-Jennie Lamon, NJPSA Assistant Director of Government Relations
The New Jersey State Board of Education held its monthly public business meeting on July 12, 2023. During this meeting, the State Board introduced the new Permanent Student Representative for the 2023/2024 school year, Nilanjana Ghosh from West Windsor-Plainsboro high school; heard discussion on a Resolution to Establish Performance Level Cut Scores for Dynamic Learning Maps; heard discussion on a Resolution to Establish Revised PRAXIS Tests and Qualifying Scores for PRAXIS General Science, Biology, Chemistry, Physics, Earth and Space Sciences and New Test and Qualifying Score for the Computer Science Endorsement Presentation; and voted to approve the readoption with amendments of N.J.A.C. 6A:15, Bilingual Education, which sets forth the requirements for LEAs that identify students as multilingual learners (previously called English language learners). NJPSA’s Multilingual Learners Committee worked directly with the NJPSA Government Relations department in submitting regulatory comments on the code proposal. The input provided to the NJDOE and the State Board by NJPSA and several other stakeholder groups was received favorably by the State. Our Association’s suggestions are reflected in the amendments of the final readopted code.
In written testimony, NJPSA applauded the Department’s efforts to ensure that MLs are viewed with an asset-based lens, and to ensure the inclusion of preschool MLs in the chapter. However, NJPSA continually expressed concern with how MLs may meet the world language or ELA course requirements for high school graduation. The practice of applying for ELA credits to meet the required world language or ELA graduation course credits is a common practice in many high schools throughout the State. In code comments provided to the Department, NJPSA requested that the State adopt a uniform approach for all school districts across the State to follow N.J.A.C. 6A:15-1.4(k), and urged that students who are grappling with a new language (or language(s)) at the high school level, be valued and recognized for their work in ESL classes. NJPSA further stated that credits awarded by one public high school should count equally for ELA or a world language at any other public high school in New Jersey to ensure that the credits continue to be counted if a student transfers between New Jersey school districts. The State should not place MLs at a further disadvantage because one high school had a policy that allows students to apply ESL course credit toward course credits required to graduate, while the high school to which a student transfers does not allow such credits to apply.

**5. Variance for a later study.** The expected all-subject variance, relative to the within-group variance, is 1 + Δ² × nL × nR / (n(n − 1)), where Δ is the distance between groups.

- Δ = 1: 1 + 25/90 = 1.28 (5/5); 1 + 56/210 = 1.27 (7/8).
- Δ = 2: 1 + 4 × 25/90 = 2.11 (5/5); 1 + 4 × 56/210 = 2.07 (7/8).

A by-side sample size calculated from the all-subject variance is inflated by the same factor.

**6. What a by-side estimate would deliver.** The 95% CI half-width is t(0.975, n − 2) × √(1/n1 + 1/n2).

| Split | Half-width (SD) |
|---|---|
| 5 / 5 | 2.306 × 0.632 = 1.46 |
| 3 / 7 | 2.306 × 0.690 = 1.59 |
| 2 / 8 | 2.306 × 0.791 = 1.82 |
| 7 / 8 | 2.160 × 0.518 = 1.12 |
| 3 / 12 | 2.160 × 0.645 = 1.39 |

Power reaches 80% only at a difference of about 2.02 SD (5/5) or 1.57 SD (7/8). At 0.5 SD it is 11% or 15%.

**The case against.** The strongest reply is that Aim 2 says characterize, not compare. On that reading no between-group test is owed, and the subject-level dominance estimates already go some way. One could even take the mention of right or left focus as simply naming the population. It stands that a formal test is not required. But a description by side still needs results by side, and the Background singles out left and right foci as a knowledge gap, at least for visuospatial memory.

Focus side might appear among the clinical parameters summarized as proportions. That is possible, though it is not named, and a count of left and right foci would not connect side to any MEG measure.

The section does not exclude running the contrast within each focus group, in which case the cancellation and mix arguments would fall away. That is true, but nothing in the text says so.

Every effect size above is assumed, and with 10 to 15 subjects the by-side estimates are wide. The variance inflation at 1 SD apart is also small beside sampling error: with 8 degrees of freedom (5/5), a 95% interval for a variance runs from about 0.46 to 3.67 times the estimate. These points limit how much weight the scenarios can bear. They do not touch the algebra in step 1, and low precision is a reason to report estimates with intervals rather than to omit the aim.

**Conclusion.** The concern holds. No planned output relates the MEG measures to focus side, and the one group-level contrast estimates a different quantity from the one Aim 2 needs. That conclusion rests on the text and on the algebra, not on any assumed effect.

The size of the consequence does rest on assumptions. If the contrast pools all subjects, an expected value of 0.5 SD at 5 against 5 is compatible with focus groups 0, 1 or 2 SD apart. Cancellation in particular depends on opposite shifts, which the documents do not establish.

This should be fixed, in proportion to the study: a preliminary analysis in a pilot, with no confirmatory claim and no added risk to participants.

The NJDOE and the State Board of Education agreed with NJPSA that supporting students’ pathways toward graduation and post-secondary success is important. The State also agreed that MLs must be provided clear notice about how they may meet their graduation requirements and whether they may apply credits earned in ESL courses to their world language or ELA credit requirements. Accordingly, the Department reexamined the proposed policy that would require all district boards of education to establish a process to approve individualized student learning opportunities that meet or exceed the NJSLS. The newly adopted language replaces “may develop and adopt a policy that sets forth how MLs may meet” with “shall establish a process for how MLs in high school.”